While security analysts may deal with big-picture issues, such as developing company security standards, they also have to be prepared to keep an eye out for the tiniest details as they monitor their company’s cybersecurity.

Information security analyst career outlook

As technology continues to rapidly advance, careers in the information security field continue to grow. More and more companies are looking to hire cybersecurity professionals to ensure safety against digital threats. The job outlook for information security analysts has a projected growth rate of 35% between 2021 and 2031, according to BLS. That’s about 19,500 openings each year over the decade.

Information technology program options at University of Phoenix

Whether you’re seeking to gain a basic understanding of information technology or cybersecurity, or you’re a working professional looking to expand your skill set, University of Phoenix (UOPX) offers online course collections, bachelor’s and master’s degrees. Learn more about undergraduate and graduate online technology degrees from UOPX and start your IT journey today!

  • Bachelor of Science in Information Technology — In this program you'll learn skills including business process, cybersecurity, information systems, operations and systems analysis.
  • Bachelor of Science in Cybersecurity — This online program teaches skills such as security policies, network security, cybersecurity and more.
  • Master of Science in Cybersecurity — This online program explores in depth such skills and topics as cybersecurity, security policies and vulnerability.
  • Certified Ethical Hacker Course Collection — This course collection can help you prepare for the EC-Council Certified Ethical Hacker (CEH) certification exam. Topics include the phases of ethical hacking, recognizing weaknesses and vulnerabilities of a system, social engineering, IoT threats, risk mitigation and more.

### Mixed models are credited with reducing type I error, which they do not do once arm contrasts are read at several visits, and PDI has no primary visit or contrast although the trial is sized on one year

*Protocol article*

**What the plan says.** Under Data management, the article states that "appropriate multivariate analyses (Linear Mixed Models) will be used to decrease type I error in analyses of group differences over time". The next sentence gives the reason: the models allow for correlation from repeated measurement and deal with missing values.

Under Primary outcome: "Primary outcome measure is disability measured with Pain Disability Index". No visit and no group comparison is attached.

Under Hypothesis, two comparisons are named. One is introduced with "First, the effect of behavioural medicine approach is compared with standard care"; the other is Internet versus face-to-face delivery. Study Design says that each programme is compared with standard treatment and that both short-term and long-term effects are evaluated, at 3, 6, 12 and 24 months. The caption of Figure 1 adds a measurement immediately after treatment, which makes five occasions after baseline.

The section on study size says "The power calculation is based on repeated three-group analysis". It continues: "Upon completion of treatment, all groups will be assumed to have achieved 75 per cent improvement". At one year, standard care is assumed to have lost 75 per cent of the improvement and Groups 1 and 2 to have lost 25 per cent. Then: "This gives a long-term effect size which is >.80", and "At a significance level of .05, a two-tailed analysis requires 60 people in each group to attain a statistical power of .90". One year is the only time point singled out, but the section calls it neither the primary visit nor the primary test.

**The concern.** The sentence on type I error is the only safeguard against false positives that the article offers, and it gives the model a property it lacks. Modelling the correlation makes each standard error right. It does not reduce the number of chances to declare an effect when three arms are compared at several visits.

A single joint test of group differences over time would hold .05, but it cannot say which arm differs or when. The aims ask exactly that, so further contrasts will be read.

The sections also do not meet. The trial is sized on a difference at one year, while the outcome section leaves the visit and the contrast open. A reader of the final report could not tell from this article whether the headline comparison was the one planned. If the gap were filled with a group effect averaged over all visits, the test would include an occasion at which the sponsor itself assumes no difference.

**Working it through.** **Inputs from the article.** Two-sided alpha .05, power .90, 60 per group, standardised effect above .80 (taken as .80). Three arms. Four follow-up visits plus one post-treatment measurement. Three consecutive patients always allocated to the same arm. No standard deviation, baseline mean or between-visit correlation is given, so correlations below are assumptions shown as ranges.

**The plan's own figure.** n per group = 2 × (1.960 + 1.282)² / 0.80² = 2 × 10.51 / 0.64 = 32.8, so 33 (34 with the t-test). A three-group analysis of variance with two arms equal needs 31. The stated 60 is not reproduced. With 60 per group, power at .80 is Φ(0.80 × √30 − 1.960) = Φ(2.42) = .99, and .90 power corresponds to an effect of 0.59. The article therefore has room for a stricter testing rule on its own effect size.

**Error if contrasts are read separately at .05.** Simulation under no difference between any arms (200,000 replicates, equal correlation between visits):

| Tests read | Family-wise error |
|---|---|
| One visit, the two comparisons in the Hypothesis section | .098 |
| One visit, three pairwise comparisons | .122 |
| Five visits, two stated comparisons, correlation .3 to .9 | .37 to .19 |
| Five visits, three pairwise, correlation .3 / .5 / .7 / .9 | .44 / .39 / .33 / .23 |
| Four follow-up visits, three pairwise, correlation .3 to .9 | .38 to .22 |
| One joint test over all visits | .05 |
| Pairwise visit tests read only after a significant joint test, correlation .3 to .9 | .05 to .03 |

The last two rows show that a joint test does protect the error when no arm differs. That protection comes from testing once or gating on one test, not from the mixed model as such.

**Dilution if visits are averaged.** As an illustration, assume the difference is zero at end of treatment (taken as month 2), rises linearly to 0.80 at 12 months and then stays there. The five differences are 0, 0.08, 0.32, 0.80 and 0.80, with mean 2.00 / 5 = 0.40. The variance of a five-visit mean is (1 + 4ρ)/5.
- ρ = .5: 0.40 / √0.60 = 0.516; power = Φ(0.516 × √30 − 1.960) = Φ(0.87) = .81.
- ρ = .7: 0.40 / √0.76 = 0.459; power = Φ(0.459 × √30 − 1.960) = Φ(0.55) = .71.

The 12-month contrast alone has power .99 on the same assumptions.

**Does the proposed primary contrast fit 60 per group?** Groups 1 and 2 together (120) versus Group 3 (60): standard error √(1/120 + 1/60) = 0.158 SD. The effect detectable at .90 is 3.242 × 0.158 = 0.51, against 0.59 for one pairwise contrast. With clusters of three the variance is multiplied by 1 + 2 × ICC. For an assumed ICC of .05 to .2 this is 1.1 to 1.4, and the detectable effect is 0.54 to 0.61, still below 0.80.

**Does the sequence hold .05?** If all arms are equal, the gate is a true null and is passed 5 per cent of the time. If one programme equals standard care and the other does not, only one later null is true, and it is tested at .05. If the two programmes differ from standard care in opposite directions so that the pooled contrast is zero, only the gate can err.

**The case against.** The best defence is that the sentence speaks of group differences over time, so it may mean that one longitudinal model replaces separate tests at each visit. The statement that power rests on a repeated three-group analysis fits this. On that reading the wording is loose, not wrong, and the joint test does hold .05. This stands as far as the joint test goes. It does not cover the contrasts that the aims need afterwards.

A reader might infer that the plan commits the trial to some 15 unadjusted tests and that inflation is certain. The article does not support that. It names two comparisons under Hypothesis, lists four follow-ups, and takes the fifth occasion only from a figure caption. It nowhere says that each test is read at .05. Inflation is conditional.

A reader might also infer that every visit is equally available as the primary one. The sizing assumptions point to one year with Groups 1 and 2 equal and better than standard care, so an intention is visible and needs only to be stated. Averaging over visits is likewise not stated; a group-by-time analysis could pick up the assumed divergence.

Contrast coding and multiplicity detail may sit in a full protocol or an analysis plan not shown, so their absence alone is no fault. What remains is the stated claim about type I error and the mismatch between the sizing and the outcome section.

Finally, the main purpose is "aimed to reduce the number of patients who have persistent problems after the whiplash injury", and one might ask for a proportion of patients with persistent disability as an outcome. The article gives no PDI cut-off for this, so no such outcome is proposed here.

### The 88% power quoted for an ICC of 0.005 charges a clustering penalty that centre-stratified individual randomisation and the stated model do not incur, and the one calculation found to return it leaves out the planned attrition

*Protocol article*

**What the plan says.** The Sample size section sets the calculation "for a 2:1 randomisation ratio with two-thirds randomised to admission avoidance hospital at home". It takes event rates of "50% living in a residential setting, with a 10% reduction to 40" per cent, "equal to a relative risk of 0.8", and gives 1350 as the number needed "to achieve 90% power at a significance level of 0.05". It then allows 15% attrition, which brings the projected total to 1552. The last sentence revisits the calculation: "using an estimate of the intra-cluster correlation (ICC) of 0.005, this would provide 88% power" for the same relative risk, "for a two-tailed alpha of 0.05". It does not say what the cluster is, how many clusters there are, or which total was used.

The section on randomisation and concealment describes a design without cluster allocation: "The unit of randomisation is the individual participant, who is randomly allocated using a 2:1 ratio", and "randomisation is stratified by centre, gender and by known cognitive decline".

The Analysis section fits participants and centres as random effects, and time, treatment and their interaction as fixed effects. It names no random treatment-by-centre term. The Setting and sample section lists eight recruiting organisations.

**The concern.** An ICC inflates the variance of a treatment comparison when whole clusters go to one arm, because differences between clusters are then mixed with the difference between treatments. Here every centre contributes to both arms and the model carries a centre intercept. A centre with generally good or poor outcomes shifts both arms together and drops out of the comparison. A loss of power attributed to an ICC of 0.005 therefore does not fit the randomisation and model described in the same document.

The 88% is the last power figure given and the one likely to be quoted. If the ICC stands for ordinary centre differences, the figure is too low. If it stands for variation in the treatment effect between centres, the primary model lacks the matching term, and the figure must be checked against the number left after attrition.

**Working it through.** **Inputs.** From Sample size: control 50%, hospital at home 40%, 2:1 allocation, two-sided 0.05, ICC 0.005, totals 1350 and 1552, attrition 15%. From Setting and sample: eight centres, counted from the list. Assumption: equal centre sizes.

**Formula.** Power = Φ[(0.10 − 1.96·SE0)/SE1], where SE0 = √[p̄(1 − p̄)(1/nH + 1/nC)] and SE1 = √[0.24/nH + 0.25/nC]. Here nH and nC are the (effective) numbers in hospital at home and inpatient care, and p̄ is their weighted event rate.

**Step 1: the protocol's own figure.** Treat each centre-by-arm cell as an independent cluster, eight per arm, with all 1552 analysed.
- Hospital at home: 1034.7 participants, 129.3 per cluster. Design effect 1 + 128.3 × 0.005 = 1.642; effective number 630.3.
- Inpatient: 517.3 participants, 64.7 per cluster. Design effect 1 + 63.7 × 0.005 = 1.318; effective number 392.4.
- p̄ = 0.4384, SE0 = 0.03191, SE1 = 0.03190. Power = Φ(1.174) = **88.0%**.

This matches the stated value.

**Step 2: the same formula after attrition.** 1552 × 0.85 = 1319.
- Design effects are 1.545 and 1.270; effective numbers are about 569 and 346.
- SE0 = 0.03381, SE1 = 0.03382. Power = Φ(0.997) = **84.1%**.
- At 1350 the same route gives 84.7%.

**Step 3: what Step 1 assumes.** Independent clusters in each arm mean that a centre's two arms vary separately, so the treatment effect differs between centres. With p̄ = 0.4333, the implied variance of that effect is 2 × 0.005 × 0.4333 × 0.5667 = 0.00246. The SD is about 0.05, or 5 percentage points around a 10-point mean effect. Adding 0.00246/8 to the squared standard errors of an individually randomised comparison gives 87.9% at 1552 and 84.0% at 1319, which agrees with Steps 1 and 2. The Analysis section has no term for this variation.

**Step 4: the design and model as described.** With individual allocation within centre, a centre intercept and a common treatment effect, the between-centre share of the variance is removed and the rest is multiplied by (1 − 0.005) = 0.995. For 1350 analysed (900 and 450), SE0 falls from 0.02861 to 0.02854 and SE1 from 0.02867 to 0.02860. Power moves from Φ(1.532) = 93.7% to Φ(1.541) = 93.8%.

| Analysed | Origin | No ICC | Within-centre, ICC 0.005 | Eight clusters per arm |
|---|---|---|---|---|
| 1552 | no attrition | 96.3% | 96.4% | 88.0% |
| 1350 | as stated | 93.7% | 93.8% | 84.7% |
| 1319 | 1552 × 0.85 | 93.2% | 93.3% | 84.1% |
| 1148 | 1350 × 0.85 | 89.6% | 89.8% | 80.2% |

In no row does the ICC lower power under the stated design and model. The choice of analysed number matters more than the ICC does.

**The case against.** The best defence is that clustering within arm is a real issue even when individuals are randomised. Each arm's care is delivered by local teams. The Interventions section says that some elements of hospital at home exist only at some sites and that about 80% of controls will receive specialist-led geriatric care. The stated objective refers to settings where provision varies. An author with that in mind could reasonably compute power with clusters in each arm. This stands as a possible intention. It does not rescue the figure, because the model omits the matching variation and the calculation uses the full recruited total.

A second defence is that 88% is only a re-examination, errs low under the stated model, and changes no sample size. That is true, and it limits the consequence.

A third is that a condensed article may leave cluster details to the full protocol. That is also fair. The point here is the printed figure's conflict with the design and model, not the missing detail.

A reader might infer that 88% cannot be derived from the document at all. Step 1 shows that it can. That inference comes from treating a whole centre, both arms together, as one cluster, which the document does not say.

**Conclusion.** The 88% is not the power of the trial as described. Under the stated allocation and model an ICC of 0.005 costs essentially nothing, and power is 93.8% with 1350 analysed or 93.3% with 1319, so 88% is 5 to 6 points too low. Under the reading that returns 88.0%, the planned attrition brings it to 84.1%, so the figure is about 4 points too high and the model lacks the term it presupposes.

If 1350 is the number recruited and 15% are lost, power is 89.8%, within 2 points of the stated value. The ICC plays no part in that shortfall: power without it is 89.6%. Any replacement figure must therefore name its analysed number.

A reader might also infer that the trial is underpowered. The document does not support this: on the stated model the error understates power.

• Certified Incident Handler Course Collection — This course collection can help you prepare for the EC-Council Certified Incident Handler (ECIH) certification exam. This specialist certification focuses on how to effectively handle security breaches. 
  • Certified Network Defender Course Collection — This course collection can help you prepare for the entry-level EC-Council Certified Network Defender (CND) certification exam. Courses focus on protecting a network from security breaches before they happen.
  • Computer Hacking Forensics Investigator Course Collection — This course collection can help you prepare for the EC-Council Computer Hacking Forensics Investigator (CHFI) certification exam. You’ll learn about the latest technologies, tools and methodologies in digital forensics, including the dark web, IoT, malware, the cloud and data forensics.